As such, narrowing down my choices for the best of the year has been a very difficult task – one of the most difficult in recent memory. However, I’ve finally been able to put everything into some sort of logical order – so, for your reading and listening pleasure, I present the 2014 Movie Music UK Awards!
In the Best Original Score category, the nominees are:
- ALEXANDRE DESPLAT for The Grand Budapest Hotel
- ALEXANDRE DESPLAT for The Imitation Game
- JÓHANN JÓHANNSSON for The Theory of Everything
- GARY YERSHON for Mr. Turner
- HANS ZIMMER for Interstellar
These are the first Oscar nominations for Jóhannsson and Yershon, although Jóhannsson won the Golden Globe earlier this year for The Theory of Everything. These are the 7th and 8th Oscar nominations for Desplat, and the 10th Oscar nomination for Zimmer, who previously won in 1994 for The Lion King.
In the Best Original Song category, the nominees are:
- GREGG ALEXANDER and DANIELLE BRISEBOIS for “Lost Stars” from Begin Again
- GLEN CAMPBELL and JULIAN RAYMOND for “I’m Not Gonna Miss You” from Glen Campbell… I’ll Be Me
- JOHN LEGEND and LONNIE LYNN (COMMON) for “Glory” from Selma
- SHAWN PATTERSON for “Everything Is Awesome” from The Lego Movie
- DIANE WARREN for “Grateful” from Beyond the Lights
The winners of the 87th Academy Awards will be announced on February 22, 2015.
My fourth article in my Review of the Year 2014 looks at the Best Scores from Spain. It’s pretty common knowledge that I consider Spain to be one of the world’s great hotbeds of excellent film scoring, and 2014 continues to affirm that this is the case. This year’s group of scores from the Iberian peninsula runs the gamut of genres, from dramas to comedies to horror scores to contemporary thrillers, and features music from some of from the best regional composers working today, including Roque Baños, Arnau Bataller, Zacarías M. de la Riva, and Federico Jusid. Read more…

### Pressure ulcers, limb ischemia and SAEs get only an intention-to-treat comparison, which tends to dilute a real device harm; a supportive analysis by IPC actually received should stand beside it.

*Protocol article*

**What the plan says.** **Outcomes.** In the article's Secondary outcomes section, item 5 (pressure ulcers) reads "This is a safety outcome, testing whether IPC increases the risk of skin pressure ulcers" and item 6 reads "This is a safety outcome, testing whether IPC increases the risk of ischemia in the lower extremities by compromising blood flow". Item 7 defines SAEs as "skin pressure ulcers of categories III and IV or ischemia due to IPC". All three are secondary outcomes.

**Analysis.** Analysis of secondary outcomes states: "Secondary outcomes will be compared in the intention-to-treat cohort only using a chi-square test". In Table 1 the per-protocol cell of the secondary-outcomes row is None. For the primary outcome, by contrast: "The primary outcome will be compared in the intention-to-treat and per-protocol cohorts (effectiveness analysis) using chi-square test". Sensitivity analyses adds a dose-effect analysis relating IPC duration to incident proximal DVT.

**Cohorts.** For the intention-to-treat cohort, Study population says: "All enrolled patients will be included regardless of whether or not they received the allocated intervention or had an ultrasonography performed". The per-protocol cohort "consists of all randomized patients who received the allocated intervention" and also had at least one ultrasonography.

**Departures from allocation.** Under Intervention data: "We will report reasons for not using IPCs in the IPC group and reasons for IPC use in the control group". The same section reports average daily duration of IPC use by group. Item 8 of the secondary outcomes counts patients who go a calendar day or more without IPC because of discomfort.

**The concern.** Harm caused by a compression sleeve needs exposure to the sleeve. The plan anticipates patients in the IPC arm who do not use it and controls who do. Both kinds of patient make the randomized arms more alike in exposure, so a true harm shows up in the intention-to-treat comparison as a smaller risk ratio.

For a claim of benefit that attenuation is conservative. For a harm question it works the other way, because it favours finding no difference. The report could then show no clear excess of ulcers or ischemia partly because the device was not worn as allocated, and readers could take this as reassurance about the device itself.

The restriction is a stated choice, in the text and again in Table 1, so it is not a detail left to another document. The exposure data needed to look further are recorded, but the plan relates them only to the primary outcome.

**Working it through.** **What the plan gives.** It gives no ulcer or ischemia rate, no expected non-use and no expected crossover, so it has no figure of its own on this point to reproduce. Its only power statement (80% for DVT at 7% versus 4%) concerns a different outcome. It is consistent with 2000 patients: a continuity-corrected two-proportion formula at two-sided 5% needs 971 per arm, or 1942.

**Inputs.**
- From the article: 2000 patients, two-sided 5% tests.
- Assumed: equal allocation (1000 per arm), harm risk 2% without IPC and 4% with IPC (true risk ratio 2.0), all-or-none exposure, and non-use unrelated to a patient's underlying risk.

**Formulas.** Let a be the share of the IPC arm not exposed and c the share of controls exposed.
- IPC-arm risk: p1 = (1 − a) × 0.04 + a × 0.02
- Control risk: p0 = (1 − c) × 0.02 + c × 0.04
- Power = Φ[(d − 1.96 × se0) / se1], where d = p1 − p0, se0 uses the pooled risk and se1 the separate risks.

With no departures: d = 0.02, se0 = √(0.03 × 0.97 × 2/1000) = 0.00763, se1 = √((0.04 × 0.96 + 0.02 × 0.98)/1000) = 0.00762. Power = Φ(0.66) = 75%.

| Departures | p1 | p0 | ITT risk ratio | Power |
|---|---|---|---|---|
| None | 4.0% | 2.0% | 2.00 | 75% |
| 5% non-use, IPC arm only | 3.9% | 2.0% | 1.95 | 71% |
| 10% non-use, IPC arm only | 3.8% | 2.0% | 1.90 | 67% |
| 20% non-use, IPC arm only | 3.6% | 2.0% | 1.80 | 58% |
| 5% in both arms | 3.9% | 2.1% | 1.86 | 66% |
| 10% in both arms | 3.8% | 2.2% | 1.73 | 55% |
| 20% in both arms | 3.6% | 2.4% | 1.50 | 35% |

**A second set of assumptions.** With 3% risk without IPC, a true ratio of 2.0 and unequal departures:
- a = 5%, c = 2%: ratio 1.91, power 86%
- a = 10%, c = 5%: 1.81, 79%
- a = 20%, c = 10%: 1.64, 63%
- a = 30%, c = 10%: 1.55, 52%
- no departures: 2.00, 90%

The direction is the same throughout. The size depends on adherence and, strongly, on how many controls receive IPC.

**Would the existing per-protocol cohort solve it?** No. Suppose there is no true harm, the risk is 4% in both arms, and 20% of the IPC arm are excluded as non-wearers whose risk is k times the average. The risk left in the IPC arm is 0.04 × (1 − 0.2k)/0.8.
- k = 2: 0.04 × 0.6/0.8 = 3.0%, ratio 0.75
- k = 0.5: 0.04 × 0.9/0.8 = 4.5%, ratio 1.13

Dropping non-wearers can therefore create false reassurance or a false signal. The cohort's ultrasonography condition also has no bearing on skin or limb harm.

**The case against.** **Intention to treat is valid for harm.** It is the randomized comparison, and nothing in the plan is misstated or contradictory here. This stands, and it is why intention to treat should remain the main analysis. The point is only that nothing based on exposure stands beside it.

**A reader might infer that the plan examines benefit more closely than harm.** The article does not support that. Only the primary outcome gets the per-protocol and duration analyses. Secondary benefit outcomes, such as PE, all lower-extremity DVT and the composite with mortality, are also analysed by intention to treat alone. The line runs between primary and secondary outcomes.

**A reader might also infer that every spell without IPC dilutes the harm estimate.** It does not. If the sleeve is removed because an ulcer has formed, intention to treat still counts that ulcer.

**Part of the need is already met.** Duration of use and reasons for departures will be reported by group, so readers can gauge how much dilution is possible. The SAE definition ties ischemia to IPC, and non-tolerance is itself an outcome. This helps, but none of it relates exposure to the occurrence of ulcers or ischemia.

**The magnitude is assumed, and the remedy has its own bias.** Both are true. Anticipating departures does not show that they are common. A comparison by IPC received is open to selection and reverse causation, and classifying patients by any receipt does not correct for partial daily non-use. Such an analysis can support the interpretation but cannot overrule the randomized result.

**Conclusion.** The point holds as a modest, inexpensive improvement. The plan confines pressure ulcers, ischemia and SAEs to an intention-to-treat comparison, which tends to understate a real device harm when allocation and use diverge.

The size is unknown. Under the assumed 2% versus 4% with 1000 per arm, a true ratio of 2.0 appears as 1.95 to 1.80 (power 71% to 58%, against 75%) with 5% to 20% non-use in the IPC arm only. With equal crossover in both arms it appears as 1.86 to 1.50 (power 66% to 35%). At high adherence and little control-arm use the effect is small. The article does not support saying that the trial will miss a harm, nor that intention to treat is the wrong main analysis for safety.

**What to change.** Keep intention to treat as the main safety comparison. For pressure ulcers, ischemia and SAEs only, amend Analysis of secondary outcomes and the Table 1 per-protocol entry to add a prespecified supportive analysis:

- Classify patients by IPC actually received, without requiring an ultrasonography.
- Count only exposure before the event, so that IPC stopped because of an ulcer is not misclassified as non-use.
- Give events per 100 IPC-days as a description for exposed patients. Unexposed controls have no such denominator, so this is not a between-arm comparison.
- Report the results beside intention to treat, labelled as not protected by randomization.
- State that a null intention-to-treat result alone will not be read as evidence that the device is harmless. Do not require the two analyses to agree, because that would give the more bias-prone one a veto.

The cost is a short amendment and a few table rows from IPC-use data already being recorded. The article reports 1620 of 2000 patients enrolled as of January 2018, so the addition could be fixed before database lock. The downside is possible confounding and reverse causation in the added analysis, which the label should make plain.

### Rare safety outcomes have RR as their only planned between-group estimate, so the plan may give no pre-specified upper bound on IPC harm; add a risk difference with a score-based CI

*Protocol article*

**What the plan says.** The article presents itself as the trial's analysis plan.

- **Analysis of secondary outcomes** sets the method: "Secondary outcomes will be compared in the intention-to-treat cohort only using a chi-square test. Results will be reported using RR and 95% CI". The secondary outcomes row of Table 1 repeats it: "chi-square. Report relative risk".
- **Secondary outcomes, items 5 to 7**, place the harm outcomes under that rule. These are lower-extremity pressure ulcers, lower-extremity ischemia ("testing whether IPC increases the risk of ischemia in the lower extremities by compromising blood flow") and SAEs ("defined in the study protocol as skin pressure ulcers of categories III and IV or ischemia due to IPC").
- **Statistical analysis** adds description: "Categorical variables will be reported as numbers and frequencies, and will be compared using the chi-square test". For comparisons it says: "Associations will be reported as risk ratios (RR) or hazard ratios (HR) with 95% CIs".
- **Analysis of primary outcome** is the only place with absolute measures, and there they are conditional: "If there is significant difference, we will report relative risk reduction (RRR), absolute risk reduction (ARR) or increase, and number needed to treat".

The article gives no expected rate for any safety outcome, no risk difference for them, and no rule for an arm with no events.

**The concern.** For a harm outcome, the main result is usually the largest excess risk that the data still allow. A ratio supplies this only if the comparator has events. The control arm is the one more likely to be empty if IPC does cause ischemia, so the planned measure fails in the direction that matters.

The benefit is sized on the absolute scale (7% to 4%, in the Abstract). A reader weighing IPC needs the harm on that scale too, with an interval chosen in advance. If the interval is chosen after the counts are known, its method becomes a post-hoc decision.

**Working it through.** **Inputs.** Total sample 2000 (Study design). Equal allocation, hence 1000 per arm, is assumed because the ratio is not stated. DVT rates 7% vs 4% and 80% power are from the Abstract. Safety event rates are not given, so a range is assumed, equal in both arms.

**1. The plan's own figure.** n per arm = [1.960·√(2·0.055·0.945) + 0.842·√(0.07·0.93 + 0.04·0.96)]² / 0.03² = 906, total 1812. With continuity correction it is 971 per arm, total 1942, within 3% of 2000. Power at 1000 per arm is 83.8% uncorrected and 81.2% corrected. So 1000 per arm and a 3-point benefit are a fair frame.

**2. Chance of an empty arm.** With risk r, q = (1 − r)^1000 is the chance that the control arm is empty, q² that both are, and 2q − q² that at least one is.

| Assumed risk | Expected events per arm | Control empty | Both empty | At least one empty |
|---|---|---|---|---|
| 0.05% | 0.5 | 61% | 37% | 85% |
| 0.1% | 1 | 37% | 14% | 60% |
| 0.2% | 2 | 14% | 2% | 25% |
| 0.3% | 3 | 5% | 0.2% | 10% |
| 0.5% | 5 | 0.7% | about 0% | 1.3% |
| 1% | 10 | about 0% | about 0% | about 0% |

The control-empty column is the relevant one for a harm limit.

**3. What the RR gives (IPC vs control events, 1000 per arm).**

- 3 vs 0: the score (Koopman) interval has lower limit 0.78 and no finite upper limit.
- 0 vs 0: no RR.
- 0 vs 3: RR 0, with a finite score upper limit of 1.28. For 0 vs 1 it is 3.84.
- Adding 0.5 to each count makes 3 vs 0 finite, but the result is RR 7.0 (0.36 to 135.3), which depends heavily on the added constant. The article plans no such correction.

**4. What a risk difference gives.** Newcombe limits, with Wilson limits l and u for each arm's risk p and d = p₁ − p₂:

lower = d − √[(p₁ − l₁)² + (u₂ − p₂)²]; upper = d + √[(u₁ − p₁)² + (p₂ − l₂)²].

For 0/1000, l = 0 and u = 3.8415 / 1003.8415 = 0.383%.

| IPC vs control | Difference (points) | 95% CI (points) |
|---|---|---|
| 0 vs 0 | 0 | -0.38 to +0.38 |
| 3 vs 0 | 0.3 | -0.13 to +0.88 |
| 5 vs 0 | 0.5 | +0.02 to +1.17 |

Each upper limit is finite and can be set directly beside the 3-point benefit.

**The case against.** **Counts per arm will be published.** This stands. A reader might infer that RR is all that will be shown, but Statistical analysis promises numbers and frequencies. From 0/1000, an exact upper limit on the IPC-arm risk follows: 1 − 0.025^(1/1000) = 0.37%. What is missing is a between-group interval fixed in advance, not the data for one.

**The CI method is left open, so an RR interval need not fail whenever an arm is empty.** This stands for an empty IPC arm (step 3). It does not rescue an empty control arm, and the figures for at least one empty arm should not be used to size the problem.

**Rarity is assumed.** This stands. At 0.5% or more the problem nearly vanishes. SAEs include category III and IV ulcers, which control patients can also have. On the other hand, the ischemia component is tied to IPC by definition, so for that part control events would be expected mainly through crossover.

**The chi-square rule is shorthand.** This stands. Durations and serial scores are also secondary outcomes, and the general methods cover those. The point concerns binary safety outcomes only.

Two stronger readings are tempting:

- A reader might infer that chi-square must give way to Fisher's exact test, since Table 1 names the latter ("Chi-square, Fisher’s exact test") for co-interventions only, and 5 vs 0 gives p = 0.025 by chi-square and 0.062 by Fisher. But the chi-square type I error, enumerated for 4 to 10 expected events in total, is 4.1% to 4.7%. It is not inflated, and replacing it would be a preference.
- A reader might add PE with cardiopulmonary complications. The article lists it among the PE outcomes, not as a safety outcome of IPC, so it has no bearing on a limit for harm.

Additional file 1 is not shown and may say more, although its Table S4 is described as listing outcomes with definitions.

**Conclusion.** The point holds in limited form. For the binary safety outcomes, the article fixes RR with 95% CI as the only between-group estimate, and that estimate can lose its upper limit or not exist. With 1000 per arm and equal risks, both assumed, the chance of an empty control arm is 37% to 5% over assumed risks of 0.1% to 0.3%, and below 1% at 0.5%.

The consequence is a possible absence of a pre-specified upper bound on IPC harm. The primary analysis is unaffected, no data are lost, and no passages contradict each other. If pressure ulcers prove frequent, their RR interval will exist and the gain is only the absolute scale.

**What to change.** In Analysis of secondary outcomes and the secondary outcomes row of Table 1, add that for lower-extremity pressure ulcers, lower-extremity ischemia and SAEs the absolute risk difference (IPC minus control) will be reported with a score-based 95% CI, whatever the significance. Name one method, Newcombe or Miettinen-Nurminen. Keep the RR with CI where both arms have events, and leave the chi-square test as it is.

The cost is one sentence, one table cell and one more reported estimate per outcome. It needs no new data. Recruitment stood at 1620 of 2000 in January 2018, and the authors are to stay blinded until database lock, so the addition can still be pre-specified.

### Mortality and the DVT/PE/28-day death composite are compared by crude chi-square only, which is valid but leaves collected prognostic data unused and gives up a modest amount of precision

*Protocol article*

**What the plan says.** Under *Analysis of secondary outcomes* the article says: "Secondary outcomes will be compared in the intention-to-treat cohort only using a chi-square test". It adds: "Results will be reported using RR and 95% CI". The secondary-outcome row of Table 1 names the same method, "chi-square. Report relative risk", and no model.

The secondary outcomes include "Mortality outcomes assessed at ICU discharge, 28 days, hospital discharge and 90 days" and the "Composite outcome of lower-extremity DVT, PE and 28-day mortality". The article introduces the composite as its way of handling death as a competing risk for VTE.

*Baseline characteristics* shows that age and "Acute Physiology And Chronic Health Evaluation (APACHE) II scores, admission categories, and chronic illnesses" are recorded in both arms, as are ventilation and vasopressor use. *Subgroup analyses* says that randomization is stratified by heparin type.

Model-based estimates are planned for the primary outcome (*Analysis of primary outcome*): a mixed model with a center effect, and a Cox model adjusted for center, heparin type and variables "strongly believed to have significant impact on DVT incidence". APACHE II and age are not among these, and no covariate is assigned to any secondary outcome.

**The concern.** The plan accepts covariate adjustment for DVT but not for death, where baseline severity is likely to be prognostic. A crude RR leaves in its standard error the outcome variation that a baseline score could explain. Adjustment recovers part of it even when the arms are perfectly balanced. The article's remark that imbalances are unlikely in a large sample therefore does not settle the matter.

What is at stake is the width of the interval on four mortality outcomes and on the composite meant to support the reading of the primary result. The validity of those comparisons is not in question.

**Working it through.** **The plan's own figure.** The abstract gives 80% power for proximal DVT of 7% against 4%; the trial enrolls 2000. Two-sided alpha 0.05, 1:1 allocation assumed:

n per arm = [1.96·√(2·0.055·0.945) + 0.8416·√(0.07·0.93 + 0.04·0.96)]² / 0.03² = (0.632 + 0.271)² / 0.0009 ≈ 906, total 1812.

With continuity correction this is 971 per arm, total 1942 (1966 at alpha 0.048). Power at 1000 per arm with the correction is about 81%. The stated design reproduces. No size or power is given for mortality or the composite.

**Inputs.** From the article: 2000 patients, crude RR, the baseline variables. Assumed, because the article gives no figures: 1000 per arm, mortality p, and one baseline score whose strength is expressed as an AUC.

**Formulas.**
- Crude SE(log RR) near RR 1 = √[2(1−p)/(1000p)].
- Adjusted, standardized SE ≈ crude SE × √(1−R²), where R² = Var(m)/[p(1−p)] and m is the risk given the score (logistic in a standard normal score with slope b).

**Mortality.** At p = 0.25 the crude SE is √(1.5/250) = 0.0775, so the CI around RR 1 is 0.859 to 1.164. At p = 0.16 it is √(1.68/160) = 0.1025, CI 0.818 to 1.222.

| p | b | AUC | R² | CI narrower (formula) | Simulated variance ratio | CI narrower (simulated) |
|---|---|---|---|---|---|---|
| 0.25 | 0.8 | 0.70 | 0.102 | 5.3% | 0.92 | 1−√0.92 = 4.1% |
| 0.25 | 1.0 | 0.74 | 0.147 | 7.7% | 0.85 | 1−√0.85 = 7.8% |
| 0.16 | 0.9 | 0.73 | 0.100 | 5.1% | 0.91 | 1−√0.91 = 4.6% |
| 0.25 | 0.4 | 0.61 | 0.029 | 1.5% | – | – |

Original Review by Craig Lysy
Following their success with Black Narcissus in 1947 the directorial team of Michael Powell and Emeric Pressburger decided to adapt the fairy tale “The Red Shoes” by Hans Christian Anderson for the big screen. The story tells of the girl who dons beautiful red shoes, which danced away with her, through the streets, into a dark nether land and eventually, to her death. They created the screenplay and brought in renowned choreographer Jack Cardiff to choreograph the ballet. Powell and Pressburger sought authentic artistry for their film and so decided early on that they would use professional dancers who could act, rather than actors who could dance. They also wanted to create a realistic feeling of a ballet troupe and so included a fifteen-minute ballet as the high point of the film. Worth noting was the brilliance of the film’s cinematography, particularly its use of color. Ballerina Moira Shearer was brought in for the lead role of Vicky Page, with Marius Goring (Julian Craster) playing her love interest and Anton Walbrook (Boris Lermontov) as her ruthless authoritarian impresario. The story is a classic tragedy of a woman torn between love of her art and her heart. After a stellar rise to fame as prima ballerina she falls in love and marries Julian Craster, a dashing young composer. This enrages her jealous mentor Lermontov who has long coveted her for his own. He fires Julian and Vicky leaves with him. Yet Lermotov holds her contract and refuses to allow her to dance her defining ballet role for “The Red Shoes” unless she leaves Julian and returns to him. She decides to pursue her career and dance the coveted role on the night of Julian’s opera premier thereby losing him. On the night of her greatest performance, unable to reconcile her love for Julian and her love of dance, she leaps to her death in front of a train. The film was both a commercial and critical success earning five Academy Award nominations, winning two for Best Art Decoration and Best Score. Read more…